I am Dr. Aaron Kates. I am a clinical social worker and an independent evaluation consultant from Northwest Indiana. I am a recent graduate of the Interdisciplinary PhD in Evaluation Program at Western Michigan University.
“I just want to help people.”
This was the mantra I heard over and over again from my fellow students in my social work courses, and one I continue to hear.
I resonate with the sentiment. The reason I entered the field was for the express purpose of making a difference in the world. I wanted to have the sense that what I was doing really mattered.
The National Association of Social Workers (NASW) states the goal of Social Work is to: enhance human well-being and help meet the basic human needs of all people, with particular attention to the needs and empowerment of people who are vulnerable, oppressed, and living in poverty.
This immediately raises questions:
- What constitutes human well-being?
- What are basic human needs?
- How can I differentiate needs and wants?
- How do I identify which people are vulnerable, oppressed, and impoverished?
While seemingly self-evident, the answers to these questions are as elusive as they are important.
Social workers are taught the importance of evaluation to delivering good services. Unfortunately, how this is backed up in coursework is a laundry list of methods. Social workers are taught how to make a logic model, how to create a survey, and told that this is evaluation.
What is missing?
Every social worker who truly cares about evaluation needs to develop an understanding of evaluation theory, beyond just methods. As the word implies, evaluation is about the application of values. This is far more complex than simply measuring inputs and outputs and expecting this to demonstrate we have done a “good” job. Instead, we must do the hard work of grappling with the values that we, our clients, and other stakeholders hold. Often, when we have done our work, we don’t come out with a clean answer, a binary “yes” or “no” to the question, “have I done a good job?” Instead, we may come up with more questions than answers.
Where would an aspiring social worker/evaluator look for guidance to become more steeped in evaluation theory? One might be tempted to look at texts specific to evaluation in social work practice. While many of them paint an accurate picture of many of the methods used by evaluators, they often fall far short in that they fail to point students to the foundational issues and concepts in evaluation.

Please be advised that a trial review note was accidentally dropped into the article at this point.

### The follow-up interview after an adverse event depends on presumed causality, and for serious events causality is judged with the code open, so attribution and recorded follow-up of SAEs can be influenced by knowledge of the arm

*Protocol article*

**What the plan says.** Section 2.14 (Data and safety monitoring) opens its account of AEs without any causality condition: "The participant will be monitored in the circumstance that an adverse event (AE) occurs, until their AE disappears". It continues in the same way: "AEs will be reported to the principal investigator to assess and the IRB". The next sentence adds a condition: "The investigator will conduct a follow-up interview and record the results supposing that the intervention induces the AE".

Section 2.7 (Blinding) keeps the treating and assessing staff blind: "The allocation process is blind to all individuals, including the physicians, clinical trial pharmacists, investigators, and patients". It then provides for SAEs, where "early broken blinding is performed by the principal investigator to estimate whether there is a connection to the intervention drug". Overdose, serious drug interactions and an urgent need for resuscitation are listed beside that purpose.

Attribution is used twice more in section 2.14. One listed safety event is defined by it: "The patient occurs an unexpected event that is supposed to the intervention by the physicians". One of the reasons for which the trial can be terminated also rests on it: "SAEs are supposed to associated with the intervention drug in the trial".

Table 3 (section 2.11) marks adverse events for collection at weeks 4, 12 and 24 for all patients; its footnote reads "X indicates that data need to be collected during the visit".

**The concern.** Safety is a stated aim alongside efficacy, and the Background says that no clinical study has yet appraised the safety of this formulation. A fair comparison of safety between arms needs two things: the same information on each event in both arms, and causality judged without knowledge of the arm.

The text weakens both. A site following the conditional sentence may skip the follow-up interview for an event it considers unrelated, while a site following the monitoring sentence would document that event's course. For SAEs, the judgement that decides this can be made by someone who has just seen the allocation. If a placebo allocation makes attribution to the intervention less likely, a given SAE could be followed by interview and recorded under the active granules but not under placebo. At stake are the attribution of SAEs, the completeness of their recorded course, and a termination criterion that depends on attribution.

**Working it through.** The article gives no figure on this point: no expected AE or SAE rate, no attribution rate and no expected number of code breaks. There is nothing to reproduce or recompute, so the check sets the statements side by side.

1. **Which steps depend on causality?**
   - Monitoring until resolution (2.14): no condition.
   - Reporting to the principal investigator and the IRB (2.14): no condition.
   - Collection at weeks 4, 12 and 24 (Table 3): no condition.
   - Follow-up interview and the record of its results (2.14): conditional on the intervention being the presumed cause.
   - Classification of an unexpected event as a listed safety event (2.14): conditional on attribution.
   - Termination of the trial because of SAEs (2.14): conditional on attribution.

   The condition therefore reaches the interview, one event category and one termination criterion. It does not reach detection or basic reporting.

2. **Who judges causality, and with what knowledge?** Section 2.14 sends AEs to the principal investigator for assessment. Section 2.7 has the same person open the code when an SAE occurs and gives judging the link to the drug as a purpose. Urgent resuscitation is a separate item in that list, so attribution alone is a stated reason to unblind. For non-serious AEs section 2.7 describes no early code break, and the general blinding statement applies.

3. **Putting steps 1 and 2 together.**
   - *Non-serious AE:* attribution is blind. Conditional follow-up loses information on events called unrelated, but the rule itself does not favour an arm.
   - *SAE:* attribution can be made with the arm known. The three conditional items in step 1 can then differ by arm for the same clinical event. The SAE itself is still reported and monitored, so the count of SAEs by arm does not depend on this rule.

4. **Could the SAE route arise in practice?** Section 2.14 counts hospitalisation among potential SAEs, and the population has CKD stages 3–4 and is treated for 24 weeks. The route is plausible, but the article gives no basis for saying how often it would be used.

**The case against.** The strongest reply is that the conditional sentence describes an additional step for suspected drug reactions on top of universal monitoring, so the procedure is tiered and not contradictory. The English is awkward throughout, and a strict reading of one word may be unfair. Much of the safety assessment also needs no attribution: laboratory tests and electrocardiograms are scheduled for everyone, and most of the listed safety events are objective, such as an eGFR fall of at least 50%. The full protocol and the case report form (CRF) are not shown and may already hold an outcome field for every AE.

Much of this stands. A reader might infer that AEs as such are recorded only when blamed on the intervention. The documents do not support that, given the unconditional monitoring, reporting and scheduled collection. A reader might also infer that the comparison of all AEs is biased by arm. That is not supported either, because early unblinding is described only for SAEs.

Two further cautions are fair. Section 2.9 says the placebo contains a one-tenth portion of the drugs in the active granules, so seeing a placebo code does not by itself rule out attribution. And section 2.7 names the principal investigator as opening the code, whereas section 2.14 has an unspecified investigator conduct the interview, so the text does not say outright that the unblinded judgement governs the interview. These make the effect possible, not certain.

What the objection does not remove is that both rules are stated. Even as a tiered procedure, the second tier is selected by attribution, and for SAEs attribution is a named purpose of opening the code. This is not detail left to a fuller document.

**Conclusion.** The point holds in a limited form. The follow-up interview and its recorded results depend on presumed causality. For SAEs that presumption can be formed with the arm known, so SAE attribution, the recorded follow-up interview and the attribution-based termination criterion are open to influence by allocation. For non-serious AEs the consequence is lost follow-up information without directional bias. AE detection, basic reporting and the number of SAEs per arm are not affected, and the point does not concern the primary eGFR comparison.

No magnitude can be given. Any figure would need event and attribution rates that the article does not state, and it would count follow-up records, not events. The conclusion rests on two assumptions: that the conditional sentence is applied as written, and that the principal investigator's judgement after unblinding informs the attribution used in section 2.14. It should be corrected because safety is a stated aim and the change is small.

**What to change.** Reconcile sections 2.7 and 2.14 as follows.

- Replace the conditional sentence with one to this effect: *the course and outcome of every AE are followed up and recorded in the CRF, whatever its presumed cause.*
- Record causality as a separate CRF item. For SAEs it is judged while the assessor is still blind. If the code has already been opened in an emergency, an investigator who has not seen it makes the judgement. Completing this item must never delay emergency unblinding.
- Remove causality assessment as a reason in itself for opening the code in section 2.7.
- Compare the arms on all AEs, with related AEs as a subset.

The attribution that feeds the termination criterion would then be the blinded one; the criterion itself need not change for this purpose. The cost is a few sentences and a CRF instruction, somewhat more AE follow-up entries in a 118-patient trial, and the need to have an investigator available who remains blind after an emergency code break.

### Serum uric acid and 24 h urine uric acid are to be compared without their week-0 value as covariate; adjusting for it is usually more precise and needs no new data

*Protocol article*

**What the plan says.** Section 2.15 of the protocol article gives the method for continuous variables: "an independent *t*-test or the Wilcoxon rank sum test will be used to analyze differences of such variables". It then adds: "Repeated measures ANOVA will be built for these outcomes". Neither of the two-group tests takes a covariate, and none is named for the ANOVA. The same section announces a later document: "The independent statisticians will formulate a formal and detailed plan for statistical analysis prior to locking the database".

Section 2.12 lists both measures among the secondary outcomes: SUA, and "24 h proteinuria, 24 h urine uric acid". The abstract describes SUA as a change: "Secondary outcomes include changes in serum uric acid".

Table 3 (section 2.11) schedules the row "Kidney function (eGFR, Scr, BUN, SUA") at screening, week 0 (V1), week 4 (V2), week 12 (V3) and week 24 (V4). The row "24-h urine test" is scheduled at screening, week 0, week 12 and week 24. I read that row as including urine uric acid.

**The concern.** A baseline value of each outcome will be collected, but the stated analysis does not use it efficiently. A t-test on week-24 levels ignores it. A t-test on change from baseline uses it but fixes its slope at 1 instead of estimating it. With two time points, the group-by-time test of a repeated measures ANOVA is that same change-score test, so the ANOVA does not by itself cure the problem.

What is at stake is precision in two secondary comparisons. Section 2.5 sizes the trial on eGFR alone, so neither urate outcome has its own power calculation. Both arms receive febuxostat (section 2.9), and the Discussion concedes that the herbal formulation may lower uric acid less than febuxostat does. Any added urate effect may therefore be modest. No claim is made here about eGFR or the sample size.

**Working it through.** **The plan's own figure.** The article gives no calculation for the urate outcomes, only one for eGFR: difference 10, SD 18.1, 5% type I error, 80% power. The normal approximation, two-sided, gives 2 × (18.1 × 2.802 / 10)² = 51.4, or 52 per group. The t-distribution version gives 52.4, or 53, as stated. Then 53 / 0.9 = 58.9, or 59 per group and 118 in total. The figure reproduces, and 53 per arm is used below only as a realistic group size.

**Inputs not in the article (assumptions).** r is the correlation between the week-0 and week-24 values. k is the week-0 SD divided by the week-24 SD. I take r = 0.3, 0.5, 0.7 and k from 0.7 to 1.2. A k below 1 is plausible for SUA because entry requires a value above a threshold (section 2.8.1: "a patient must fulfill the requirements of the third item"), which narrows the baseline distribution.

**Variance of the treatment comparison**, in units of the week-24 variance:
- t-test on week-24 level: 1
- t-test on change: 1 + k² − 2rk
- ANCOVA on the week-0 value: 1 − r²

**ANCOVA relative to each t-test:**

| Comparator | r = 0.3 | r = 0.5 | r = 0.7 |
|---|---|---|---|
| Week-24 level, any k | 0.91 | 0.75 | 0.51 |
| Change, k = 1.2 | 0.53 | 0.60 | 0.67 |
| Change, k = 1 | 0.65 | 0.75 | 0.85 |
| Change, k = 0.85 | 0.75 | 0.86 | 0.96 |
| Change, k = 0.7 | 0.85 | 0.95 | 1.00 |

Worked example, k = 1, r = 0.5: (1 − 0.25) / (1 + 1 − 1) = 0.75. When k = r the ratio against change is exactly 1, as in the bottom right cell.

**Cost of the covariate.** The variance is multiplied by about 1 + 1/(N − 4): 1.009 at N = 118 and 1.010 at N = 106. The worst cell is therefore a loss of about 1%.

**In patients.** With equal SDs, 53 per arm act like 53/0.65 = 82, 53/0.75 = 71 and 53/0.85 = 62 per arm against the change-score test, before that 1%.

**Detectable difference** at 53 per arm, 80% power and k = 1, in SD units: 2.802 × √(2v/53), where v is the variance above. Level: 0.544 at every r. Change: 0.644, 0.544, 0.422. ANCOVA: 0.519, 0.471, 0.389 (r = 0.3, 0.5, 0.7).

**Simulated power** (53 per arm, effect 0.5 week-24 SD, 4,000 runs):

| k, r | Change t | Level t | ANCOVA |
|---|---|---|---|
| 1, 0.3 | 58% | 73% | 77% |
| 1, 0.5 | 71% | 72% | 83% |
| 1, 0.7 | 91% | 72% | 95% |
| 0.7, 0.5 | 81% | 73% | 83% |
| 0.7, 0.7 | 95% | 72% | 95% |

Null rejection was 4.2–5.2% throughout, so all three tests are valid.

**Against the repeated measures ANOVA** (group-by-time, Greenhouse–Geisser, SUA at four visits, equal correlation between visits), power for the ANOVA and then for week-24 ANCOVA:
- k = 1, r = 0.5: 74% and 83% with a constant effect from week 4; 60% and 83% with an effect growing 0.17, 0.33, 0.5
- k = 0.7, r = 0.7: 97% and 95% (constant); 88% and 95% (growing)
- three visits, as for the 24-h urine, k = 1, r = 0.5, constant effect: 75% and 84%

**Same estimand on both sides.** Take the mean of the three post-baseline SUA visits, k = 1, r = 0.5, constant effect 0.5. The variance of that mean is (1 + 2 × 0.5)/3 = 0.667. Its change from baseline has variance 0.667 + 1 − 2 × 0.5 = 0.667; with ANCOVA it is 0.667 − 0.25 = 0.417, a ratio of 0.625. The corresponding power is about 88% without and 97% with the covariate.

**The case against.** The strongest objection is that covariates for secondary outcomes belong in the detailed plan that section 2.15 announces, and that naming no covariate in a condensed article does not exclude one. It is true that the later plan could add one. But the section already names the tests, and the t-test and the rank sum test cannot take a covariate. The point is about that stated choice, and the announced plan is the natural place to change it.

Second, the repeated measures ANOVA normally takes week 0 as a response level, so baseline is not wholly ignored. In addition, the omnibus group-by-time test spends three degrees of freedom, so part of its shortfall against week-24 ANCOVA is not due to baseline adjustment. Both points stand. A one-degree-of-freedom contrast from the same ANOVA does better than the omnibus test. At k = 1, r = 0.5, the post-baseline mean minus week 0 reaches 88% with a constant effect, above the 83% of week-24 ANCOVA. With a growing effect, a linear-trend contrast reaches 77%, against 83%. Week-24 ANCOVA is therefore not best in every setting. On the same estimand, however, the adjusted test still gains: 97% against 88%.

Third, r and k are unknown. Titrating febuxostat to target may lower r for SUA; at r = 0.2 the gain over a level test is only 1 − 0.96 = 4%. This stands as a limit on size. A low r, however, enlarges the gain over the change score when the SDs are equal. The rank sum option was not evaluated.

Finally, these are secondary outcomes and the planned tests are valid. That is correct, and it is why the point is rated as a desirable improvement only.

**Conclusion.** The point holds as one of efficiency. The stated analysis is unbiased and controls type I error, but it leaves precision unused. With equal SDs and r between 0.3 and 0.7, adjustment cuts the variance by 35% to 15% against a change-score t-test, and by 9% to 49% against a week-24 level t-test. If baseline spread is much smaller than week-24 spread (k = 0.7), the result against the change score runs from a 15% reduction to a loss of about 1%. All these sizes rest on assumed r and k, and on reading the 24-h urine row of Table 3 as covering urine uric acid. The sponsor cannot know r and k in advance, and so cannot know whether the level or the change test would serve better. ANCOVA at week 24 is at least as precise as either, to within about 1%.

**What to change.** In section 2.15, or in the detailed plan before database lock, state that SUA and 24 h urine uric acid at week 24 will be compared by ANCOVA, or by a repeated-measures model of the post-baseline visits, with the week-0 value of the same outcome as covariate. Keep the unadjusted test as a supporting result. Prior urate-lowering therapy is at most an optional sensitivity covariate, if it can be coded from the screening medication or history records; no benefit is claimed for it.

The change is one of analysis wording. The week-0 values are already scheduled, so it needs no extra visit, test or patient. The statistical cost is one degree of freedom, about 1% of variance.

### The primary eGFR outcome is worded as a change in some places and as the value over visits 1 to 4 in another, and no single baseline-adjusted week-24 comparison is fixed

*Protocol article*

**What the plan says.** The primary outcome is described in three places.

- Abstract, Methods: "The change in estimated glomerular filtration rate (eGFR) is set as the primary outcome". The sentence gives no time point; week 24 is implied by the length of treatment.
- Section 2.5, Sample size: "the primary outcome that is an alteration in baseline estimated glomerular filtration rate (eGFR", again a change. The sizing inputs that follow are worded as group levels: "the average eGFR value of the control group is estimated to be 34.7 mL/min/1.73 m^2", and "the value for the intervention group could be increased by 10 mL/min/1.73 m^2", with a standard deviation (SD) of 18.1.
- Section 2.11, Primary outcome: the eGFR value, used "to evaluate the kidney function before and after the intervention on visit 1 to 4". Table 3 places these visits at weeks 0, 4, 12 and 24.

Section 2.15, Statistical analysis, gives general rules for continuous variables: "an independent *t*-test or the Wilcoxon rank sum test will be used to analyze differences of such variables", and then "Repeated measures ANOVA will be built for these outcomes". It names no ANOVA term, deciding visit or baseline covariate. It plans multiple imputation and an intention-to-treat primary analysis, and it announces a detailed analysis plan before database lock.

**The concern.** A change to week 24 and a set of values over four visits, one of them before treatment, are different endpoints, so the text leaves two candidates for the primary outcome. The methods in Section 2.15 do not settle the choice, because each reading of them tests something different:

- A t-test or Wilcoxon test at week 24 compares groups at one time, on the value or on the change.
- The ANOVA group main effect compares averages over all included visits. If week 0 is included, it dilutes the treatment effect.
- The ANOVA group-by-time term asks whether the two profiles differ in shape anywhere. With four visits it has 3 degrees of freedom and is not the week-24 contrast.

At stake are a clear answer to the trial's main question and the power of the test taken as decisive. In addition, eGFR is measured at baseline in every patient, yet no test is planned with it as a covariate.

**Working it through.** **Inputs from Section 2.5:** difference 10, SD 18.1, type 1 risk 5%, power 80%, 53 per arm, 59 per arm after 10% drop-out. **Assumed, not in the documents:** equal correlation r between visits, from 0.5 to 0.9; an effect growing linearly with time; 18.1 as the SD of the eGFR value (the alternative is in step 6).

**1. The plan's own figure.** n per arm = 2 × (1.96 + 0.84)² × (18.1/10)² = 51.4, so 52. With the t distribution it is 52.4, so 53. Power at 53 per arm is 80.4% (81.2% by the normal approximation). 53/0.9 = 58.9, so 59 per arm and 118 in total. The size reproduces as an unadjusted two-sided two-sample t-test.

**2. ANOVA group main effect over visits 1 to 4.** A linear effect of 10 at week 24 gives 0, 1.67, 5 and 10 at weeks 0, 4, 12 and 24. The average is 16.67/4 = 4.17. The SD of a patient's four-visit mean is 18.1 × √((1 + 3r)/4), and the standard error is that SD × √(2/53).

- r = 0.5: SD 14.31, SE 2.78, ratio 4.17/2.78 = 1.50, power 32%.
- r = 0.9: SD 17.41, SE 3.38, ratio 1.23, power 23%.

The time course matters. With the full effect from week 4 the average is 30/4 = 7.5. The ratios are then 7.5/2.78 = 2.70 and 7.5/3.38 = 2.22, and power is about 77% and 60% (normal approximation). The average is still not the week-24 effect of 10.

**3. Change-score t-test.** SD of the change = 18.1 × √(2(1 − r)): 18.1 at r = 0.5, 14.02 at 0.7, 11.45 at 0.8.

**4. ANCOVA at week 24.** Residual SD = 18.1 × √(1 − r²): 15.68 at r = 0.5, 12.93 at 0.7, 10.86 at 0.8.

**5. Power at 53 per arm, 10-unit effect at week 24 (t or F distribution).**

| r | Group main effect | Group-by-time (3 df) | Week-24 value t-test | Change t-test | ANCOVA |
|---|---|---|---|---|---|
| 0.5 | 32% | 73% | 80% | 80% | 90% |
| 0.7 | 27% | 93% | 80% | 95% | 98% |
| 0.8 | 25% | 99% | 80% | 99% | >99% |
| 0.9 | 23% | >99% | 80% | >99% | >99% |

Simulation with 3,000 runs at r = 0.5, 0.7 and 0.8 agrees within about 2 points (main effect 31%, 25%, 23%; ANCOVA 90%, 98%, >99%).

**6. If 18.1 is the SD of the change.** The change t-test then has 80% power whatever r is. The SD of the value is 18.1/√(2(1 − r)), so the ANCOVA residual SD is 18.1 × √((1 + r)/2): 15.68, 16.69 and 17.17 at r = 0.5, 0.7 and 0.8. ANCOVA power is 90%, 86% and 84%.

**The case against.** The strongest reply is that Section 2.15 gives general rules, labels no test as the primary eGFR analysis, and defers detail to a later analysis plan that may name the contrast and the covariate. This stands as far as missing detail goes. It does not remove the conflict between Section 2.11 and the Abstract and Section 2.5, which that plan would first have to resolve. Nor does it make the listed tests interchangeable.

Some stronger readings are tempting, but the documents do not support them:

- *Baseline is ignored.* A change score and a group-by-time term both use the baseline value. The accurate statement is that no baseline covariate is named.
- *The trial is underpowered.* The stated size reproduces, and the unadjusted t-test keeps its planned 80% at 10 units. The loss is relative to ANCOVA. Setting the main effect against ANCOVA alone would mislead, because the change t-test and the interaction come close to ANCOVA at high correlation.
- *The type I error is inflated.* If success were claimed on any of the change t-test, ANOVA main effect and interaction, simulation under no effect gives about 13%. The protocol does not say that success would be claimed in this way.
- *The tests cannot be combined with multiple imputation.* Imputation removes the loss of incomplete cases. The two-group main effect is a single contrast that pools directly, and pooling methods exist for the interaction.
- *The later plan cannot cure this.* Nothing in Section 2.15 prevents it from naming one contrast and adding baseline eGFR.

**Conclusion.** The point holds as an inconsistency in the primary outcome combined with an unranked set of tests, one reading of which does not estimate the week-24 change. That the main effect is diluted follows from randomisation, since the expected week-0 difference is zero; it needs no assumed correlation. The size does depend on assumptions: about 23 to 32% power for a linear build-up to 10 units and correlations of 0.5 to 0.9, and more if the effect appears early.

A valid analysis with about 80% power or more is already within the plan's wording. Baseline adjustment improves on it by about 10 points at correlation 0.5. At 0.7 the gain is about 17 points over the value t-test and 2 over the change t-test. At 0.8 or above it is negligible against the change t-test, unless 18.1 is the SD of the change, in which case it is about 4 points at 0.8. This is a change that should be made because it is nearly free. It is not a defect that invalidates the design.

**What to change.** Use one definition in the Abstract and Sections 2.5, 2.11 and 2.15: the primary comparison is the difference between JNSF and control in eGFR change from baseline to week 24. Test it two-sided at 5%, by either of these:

Instead, I would direct people to texts that are transdisciplinary. Follow citations and get to know theorists. Are you familiar with names like Michael Scriven, Yvonna Lincoln, Michael Patton, and Carol Weiss? If not, you have not done all your homework. Those interested in diving into the wide world of evaluation theory might start with these two Rad Resources.
Tom Schwandt is a giant of evaluation theory. This book is a sure-fire way to get you up to speed with the critical philosophical issues underpinning evaluation practice. This will get you thinking like an evaluator. Pay attention to the citations and follow those rabbit trails deep into the literature.
This 1998 article by Will Shadish gets to the core of what I’m talking about here. It outlines why evaluation theory is core to who we are as evaluators. Again, follow those citations and get curious.
The American Evaluation Association is hosting SW TIG Week with our colleagues in the Social Work Topical Interest Group. The contributions all this week to AEA365 come from our SW TIG members. Do you have questions, concerns, kudos, or content to extend this AEA365 contribution? Please add them in the comments section for this post on the AEA365 webpage so that we may enrich our community of practice. Would you like to submit an AEA365 Tip? Please send a note of interest to AEA365@eval.org. AEA365 is sponsored by the American Evaluation Association and provides a Tip-a-Day by and for evaluators. The views and opinions expressed on the AEA365 blog are solely those of the original authors and other contributors. These views and opinions do not necessarily represent those of the American Evaluation Association, and/or any/all contributors to this site.